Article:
Crisis point for Australian aviation

 

Posted by: Paul Phelan Posted date: October 31, 2012 | comment : 2

On October 22 this year a Senate Committee inquiry into accident investigation processes began hearing submissions that focused on the relationships and interactions between the Civil Aviation Safety Authority and the Australian Transport Safety Bureau, and on the management of their investigations into the ditching of a Westwind medical evacuation jet at Norfolk Island on 18 November 2009.

The committee is focusing on the nature and protocols of inter-agency communications, CASA’s variable performance in responding to ATSB recommendations, and interaction with other interested parties during investigations. However, its terms of reference also invited input on “any related matters,” which was seen by numerous stakeholders as a broadening of the enquiry’s scope, particularly in matters that are now viewed as having serious, if overlooked, air safety relevance. The committee is tasked to report by November 29 although this could change, such has been the avalanche of submissions.

Concerns centre on the consequences, some of them possibly unintended, of the gradual emergence of CASA’s new regulatory framework from its 22-year gestation. Issues that are being raised include deficiencies in the regulatory oversight of pilot and maintenance engineer training, flight operations, infrastructure, ongoing rule development, compliance and enforcement, accident and incident investigation, and the foundering relationships between industry and regulator on all of those fronts – and more.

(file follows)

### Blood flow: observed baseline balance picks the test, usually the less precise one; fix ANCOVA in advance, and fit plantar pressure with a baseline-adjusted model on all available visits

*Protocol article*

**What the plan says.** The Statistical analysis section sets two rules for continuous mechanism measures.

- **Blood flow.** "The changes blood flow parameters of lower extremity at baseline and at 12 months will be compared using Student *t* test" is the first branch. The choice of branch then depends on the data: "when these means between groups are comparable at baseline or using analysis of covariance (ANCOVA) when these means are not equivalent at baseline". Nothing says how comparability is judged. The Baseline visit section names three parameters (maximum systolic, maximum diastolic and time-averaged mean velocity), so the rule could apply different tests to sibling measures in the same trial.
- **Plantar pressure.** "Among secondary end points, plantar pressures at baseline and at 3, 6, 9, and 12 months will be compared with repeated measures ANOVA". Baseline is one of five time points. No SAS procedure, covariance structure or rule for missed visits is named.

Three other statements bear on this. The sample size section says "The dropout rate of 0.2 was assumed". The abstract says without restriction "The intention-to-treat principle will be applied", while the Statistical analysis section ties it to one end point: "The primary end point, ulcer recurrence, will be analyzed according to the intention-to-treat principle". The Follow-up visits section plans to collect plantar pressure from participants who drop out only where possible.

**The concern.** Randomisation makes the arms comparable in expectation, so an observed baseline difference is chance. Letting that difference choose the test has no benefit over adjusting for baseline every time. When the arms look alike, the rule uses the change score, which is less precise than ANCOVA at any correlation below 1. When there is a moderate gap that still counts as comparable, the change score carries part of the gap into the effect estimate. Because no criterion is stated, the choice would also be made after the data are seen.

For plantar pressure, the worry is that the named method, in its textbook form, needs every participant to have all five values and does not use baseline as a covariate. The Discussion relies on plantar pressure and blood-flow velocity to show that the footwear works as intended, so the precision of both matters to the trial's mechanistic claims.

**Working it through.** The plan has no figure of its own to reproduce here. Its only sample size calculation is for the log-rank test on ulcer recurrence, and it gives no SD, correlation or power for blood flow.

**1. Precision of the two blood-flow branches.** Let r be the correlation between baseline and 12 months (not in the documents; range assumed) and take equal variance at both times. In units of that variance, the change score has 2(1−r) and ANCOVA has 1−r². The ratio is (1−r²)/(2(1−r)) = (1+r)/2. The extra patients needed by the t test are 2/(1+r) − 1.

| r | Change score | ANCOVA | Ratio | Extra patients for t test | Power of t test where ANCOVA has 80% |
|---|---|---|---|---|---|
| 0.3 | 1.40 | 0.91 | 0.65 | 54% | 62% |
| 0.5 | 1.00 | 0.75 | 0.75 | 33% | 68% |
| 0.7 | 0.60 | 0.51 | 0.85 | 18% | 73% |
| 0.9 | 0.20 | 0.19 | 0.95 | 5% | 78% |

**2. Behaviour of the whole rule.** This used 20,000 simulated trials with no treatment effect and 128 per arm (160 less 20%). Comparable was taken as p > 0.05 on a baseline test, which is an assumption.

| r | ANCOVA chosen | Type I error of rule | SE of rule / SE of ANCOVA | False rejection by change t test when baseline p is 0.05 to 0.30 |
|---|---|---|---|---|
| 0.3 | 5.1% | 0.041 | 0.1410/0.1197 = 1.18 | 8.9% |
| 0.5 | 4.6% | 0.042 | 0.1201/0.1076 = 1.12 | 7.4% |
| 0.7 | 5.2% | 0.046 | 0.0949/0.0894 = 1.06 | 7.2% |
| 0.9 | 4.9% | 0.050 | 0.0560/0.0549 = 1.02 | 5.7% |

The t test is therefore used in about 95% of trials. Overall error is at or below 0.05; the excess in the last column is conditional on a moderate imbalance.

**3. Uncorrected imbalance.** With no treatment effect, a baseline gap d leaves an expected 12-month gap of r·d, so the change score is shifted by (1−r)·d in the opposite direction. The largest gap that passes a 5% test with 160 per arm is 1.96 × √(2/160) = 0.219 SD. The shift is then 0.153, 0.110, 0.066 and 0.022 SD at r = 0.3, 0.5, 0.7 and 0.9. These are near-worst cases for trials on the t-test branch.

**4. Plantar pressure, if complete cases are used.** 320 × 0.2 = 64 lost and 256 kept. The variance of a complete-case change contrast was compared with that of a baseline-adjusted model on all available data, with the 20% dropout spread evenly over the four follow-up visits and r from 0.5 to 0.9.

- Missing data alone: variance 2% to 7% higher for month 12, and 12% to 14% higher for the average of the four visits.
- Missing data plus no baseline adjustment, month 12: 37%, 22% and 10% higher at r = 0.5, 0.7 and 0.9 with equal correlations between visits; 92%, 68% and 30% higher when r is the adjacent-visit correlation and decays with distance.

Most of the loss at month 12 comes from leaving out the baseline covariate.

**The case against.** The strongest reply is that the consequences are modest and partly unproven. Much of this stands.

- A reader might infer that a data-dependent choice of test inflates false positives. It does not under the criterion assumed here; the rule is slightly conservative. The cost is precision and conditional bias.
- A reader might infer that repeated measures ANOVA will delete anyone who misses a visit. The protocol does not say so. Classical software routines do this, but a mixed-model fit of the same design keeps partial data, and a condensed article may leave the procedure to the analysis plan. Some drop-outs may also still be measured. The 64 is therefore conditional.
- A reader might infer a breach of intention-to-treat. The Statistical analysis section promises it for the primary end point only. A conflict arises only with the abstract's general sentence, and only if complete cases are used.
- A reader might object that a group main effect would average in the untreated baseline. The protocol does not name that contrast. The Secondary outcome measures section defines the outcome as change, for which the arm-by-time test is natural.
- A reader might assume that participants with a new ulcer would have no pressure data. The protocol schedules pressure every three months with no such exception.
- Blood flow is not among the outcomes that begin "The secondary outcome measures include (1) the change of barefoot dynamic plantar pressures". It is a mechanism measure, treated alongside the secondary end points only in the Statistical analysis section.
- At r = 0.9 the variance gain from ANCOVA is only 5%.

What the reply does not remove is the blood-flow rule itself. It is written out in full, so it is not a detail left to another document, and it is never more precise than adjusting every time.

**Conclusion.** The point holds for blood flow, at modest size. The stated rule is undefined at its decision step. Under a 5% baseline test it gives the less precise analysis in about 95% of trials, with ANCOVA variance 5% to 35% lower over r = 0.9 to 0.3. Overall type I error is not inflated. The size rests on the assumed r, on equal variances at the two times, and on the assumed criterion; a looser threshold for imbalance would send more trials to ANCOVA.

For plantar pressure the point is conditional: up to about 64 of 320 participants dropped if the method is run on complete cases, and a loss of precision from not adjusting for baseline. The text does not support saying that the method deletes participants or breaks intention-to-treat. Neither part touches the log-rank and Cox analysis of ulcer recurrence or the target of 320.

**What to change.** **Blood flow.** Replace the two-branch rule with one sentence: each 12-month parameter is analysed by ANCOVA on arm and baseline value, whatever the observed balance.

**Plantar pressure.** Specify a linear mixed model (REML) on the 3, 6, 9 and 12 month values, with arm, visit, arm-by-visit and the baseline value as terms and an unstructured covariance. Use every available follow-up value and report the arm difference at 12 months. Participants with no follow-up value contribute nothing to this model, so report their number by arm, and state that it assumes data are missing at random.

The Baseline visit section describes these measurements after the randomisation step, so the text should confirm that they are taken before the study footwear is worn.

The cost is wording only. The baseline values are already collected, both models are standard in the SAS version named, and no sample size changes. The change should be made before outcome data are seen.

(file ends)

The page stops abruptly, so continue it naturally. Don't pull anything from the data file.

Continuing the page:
International obligations

In most industry sectors there is deep concern that the regulator is diverging ever further from conformity with the International Civil Aviation Organisation’s (ICAO) standards and recommended practices (SARP), despite avowals to the contrary. A comparison between the mission statements or equivalent documents from four aviation-involved nations is revealing.

Australian Act’s Objective   New Zealand CAA Objective
The main object of this Act is to establish a regulatory framework for maintaining, enhancing and promoting the safety of civil aviation, with particular emphasis on preventing aviation accidents and incidents.Civil Aviation Act 1988, s3A   The objective of the Authority is to undertake its safety, security, and other functions in a way that contributes to the aim of achieving an integrated, safe, responsive, and sustainable transport system.NZ CAA Statement of Intent 2009/12